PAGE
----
BSC investigated a 5 year old wood-frame indoor pool building in Climate Zone 6A. This work was prompted by reports of staining of the exterior siding; disassembly of the walls revealed substantial rot of the sheathing and the wood framing. BSC was asked to determine the cause of the damage, and provide recommendations for build-back in a moisture-safe manner. Exterior infrared inspection revealed warmer areas surrounding the window, especially at the sill/corner area. The wall was disassembled, revealing substantial decay of the OSB wall sheathing and framing (outboard side).
Several buildings at this Retirement Community in New England have been experiencing ice damming issues. BSC was retained to investigate the causes of the ice damming and to develop recommendations to remediate the problems. Through the site investigation, BSC determined that the most likely causes of the ice damming problems identified were heat loss into the attic from air leakage through penetrations in the ceiling plane, air leakage from mechanical ductwork, and conductive losses from poorly or un-insulated ducts. The problem was exacerbated from inadequate attic ventilation.
BSC was retained by the U.S. General Services Administration (GSA) to review as-built conditions and assess the hygrothermal performance of the precast exterior assembly for this 260,000 sq. ft. courthouse following several instances of moisture problems during the first winter. The WUFI hygrothermal computer simulation model was used to assess condensation potential of the as-built enclosure assemblies.
BSC was retained to evaluate the ice damming issues at an administration building located in one of the parks in upstate New York. As part of this evaluation, the design and construction of the enclosure were reviewed along with the existing building conditions. In the review of the building it was determined that the ice damming occurs because of significant heat loss from the occupied and conditioned spaces coupled with a lack of attic/roof ventilation.
BSC investigated the cause of efflorescence staining at a recently-reclad pool and recreation building in upstate New York. This efflorescence staining was occurring at the top of the exterior brick veneer, during the first winter after the completion of the project. Efflorescence is caused by liquid water transport of dissolved salts through porous materials, followed by evaporation and recrystalization of the salt, resulting in the visible staining.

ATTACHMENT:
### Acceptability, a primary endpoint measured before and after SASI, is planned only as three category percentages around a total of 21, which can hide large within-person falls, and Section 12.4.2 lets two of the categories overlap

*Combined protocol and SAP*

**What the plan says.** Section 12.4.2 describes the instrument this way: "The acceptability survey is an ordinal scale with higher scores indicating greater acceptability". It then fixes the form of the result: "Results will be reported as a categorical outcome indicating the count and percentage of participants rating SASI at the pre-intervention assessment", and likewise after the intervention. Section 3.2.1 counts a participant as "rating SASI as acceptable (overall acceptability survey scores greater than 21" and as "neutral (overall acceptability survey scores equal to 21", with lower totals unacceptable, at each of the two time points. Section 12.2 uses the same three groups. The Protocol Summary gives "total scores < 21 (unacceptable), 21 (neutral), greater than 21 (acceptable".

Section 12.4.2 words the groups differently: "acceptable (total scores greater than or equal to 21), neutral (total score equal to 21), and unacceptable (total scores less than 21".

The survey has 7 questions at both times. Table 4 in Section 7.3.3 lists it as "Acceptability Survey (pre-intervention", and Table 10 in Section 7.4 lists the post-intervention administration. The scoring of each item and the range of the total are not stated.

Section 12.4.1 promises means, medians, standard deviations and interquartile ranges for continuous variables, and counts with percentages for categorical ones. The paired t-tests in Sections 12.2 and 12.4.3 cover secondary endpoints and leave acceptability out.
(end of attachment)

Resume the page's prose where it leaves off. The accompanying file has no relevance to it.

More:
Since opening in 2003, this medical facility had experienced water intrusion problems. In 2008, when evidence of mold at the base of the drywall and rust within the steel framed wall was observed along some exterior walls, BSC was retained to do a thorough analysis of the enclosure and to identify not only the reason for the current problems but to point out other potential problems as well. Using observations provided by the client, review of construction drawings, and on-site analysis, BSC identified multiple pathways for water intrusion into facility.
BSC performed a field investigation on moisture problems at a one-story, steel-stud building with EIFS walls, and soffit/fascia covered by a standing seam roof system. In cold weather, icicles were forming at cracks in the soffit and there were water stains on the exterior of the windows just below the soffit. It was observed that the space within the soffit was conditioned volume that was directly connected to the interior and, as is typical of a medical building, it was pressurized. This situation would result in substantial exfiltration through any air barrier gaps.
The Country Club is a circa 1920 mass masonry eight-story building, with exterior walls composed of either brick cladding or stucco rendering over brick, with a hollow terra cotta block backup wall. BSC investigated the blistering of an elastomeric coating which was recently applied to the existing stucco, in an effort to address bulk water intrusion issues. The failure of the elastomeric coating was unexpected, given that it is designed to allow drying ("breathe"), and permit the escape of water.
Beginning in 2010 and continuing through the end of 2015, BSC was retained to assess multiple airport facilities located throughout the country. The assessed facilities typically included an air traffic control tower and its associated base building. While many of the control towers and base buildings had active enclosure problems, the overall goal of the assessments was to provide an overall facility review concentrating on water leakage, condensation, and durability issues. Any active enclosure problems were investigated as part of the assessment.